Does the image have impact and a strong first impression? If
the image “slaps” the judges in their faces so much so that they will
never forget it, then chances are you have one of the key elements
to an accepted photograph.
Lighting creates mood, drama, texture, depth, dimension and
shape, and helps communicate a desired message to the viewer. Is
the brightest light visible on the desired point of interest? Is there
evidence of a direction of light and catch lights? Does it flatter the
subject? Poor lighting will adversely affect an acceptable image.
POSING/PLACEMENTS OF ELEMENTS/DESIGN
You wouldn’t see a Michelangelo painting or sculpture with a
subject that is poorly posed. Effective posing is either flattering or it
helps communicate the message of the artist to the viewer.
COMPOSITION/CROPPING/POINT OF INTEREST
How you bring the viewer’s attention to the desired area of
the image is paramount. Remember, the brightest part of the image
should be the artist’s desired point of interest.
POST PRODUCTION/DETAIL IN HIGHLIGHTS AND
SHADOWS/ COLOR BALANCE/RETOUCHING
At first glance and a prolonged view, the quality of your entry must
be refined. Poor post production is usually the first negative thing
judges notice, including lack of detail in highlights and shadows, flat
black tones, over sharpening, unreal HDR, poor color and poor skin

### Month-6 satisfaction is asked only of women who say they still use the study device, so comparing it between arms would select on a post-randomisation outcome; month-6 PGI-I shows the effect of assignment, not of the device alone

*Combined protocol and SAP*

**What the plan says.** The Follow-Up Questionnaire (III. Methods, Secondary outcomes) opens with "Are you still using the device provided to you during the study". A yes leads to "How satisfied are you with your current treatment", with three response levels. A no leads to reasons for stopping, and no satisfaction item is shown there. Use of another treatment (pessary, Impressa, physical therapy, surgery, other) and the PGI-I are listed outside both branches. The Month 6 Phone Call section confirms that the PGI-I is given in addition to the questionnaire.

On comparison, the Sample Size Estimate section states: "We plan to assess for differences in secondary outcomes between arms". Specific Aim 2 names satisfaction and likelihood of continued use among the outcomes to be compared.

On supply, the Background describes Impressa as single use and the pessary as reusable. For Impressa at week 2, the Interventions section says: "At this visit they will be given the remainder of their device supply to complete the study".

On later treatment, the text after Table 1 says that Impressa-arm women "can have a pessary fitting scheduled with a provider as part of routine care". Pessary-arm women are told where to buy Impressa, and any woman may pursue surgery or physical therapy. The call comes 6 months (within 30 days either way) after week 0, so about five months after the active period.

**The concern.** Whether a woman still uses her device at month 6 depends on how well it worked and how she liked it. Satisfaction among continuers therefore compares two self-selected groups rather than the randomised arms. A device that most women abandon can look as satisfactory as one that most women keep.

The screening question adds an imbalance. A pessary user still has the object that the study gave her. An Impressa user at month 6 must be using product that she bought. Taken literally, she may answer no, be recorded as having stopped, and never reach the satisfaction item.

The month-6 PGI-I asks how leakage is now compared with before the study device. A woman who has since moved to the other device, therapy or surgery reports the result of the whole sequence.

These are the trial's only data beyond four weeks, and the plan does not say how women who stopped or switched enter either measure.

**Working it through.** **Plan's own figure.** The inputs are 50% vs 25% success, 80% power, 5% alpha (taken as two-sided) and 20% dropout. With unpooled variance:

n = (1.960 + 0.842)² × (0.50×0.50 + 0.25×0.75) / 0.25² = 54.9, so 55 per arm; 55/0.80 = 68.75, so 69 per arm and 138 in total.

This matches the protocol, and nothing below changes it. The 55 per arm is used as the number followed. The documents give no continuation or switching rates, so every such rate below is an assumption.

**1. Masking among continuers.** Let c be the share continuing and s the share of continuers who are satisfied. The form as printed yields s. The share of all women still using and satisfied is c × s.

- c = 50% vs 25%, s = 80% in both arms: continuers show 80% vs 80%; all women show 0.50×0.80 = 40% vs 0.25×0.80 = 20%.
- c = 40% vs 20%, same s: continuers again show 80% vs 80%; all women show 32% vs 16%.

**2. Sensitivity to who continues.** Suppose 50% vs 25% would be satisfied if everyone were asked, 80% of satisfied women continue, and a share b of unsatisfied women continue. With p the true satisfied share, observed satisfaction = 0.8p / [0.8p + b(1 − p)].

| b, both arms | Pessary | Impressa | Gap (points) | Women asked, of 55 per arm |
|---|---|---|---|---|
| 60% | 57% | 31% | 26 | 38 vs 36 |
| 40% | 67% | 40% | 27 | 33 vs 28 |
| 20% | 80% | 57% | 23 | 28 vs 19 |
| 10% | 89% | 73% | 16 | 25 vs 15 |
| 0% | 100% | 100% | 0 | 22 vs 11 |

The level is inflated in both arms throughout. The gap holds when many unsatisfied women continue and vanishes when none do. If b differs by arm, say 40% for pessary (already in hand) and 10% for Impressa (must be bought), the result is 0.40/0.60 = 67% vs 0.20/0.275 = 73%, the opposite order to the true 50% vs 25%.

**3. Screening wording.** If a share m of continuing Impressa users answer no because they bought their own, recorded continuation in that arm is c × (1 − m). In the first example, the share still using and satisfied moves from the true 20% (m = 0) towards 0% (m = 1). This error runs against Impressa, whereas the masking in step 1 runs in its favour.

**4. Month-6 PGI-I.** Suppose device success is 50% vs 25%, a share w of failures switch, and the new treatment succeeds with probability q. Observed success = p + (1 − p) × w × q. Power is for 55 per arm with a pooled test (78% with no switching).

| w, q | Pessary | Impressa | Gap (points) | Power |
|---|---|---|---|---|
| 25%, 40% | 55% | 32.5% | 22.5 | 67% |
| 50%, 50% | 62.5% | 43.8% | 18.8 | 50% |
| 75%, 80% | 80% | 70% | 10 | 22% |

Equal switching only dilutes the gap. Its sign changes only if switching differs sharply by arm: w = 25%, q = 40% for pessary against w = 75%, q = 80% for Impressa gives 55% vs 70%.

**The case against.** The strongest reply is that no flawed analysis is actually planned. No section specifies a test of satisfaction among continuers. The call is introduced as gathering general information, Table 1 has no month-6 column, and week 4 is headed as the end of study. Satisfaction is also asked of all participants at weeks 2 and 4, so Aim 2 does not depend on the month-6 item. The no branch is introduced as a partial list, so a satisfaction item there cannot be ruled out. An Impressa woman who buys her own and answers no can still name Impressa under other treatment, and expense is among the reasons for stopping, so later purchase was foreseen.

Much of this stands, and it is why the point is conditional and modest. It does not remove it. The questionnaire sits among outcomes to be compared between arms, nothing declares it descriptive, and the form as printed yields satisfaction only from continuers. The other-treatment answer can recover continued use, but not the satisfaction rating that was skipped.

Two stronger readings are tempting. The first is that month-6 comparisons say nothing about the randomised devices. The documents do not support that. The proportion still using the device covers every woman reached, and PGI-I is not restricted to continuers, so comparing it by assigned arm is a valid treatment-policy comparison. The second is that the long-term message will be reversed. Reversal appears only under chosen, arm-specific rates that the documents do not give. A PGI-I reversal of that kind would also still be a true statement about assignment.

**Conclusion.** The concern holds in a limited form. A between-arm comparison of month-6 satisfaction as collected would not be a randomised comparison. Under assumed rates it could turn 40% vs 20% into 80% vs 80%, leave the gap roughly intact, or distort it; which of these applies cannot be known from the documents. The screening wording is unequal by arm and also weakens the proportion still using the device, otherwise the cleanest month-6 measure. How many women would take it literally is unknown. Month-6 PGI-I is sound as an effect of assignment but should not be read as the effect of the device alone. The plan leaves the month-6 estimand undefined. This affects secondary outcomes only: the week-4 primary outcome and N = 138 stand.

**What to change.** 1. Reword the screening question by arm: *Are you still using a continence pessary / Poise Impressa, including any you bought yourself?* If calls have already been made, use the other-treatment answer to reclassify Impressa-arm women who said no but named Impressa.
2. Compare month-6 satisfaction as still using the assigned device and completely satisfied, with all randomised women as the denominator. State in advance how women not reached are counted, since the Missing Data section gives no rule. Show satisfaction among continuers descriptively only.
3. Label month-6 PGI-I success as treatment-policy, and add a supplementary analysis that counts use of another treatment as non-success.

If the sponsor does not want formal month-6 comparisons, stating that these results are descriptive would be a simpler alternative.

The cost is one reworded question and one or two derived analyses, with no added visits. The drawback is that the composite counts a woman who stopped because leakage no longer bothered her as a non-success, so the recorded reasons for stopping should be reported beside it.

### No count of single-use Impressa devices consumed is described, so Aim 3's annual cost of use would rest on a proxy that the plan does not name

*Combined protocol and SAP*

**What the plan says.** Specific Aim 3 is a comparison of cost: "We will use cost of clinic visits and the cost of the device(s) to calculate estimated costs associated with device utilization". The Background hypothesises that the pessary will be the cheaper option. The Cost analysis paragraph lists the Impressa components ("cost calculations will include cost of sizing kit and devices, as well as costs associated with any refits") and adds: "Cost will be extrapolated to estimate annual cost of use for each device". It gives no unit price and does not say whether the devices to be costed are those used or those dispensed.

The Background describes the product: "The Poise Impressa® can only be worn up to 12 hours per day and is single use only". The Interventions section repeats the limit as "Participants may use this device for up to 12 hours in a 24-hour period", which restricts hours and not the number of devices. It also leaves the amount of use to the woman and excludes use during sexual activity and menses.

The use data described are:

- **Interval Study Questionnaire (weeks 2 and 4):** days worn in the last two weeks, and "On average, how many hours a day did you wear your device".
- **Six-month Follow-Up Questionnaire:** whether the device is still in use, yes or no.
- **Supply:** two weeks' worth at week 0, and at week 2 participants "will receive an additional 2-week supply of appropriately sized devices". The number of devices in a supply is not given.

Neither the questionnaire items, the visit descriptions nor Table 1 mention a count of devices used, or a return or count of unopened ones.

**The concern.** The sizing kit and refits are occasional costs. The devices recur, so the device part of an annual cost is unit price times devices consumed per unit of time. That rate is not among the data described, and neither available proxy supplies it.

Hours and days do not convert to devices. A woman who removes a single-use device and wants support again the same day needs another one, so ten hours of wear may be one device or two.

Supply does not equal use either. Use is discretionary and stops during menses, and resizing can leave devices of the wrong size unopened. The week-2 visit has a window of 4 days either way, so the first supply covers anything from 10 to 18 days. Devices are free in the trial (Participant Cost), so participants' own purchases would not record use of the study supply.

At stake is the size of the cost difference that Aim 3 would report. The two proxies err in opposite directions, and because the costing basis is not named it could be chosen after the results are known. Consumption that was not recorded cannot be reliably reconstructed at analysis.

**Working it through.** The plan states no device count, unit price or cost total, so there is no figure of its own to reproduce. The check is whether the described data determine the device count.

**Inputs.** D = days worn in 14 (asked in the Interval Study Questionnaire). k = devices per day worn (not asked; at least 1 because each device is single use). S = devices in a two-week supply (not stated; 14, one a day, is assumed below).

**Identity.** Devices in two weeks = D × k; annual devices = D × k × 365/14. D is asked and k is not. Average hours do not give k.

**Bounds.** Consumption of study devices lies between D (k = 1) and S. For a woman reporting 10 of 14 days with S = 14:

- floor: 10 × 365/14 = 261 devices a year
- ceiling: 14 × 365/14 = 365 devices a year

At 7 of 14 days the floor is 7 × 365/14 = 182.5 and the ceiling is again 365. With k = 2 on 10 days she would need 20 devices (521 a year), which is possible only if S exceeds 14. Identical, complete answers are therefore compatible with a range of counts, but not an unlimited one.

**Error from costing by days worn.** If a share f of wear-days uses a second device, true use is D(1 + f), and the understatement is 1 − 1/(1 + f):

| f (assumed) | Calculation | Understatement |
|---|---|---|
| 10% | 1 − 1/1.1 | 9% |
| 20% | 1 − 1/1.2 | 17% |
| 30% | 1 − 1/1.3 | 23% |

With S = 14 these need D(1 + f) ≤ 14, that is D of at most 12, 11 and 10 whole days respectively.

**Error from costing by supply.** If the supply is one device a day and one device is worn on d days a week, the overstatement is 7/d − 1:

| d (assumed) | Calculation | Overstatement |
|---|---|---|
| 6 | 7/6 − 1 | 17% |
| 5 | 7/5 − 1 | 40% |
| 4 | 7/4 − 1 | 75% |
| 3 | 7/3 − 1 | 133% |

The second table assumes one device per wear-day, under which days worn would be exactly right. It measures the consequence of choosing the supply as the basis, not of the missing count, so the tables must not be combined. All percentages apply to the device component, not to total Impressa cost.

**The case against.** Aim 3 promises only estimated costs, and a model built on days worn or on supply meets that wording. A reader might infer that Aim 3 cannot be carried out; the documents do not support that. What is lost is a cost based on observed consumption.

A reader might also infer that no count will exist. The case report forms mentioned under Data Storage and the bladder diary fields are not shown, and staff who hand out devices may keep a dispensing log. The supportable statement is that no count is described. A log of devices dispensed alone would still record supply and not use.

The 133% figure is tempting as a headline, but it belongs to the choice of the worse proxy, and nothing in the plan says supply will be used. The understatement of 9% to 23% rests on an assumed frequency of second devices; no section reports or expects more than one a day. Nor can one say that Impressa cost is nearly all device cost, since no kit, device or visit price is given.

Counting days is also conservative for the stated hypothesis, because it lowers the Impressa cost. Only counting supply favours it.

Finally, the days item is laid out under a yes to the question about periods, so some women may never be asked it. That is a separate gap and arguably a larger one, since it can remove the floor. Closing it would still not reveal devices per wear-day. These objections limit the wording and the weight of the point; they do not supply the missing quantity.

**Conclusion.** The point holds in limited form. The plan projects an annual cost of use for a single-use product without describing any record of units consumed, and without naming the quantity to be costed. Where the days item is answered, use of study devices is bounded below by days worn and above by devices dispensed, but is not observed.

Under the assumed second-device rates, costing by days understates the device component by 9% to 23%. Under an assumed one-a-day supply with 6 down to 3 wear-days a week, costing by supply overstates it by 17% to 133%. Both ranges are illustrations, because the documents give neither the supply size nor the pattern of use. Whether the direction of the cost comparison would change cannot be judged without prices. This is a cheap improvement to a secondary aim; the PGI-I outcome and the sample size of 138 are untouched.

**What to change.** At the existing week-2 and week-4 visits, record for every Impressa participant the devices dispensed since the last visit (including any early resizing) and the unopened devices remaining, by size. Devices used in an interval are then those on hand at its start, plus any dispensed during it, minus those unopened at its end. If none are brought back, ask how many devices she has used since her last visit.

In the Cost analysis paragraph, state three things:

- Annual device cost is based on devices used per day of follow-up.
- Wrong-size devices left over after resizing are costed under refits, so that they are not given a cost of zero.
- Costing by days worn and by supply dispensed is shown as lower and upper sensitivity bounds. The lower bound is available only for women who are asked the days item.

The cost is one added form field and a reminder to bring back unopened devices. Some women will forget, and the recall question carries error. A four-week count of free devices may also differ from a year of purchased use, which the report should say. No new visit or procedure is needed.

retouching. “Invisible Photoshop” is usually the best approach. As in,
evidence of what you have done in post production is not apparent.
Adapted from wedding photographer and WPPI Print Comp director
Jerry Ghionis’ “ 10 Steps to an Award-Winning Entry.”
STEPS TO AN AWARD-WINNING ENTRY
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v1_Half.indd 1 2/12/15 5:01PM
Clarkson edited not for any particular
shot list, but to connect the dots
between the themes James’ images
“When I was editing, I was
thinking about big ideas like scars [and]
isolation,” Clarkson says.
The theme of scars is most evident
in the essay’s center spread. Cochise, a
playful low-content hybrid (more dog
than wolf ), quick to jump in a human’s lap, was attacked one night
when a high-content hybrid named Midnight after her pack broke
into his pen. Across two pages, Cochise’s scars are juxtaposed with
James’ poignant portrait of Tanner Brewer consoling him in the
veterinary hospital after the attack.
NEWARC’s story is far from over, even if James’ embed is; he
admits that “if I didn’t have that deadline, I’d probably still be
there.” And there are still plenty of hybrids—and veterans—that
aren’t as lucky as Midnight, Cochise, McDonald and Brewer.
When McDonald talks to James about the importance of the
sanctuary, he’s talking about the hybrids, but he may just as well be
talking about himself.
“Without us here, these animals are going to die,” he
told James. “And the fact is, we do not have the right to let
those animals suffer. We do not have the right to let them
suffer because we didn’t do something. They are completely
dependent on us.”
LEFT: A dog named Icea
is transported for burial.
At the age of 15, she
had stopped eating, and
was euthanized by a
veterinarian. Hybrid dogs
living in the wolf rescue
center have a longer life
expectancy than those
living in the wild.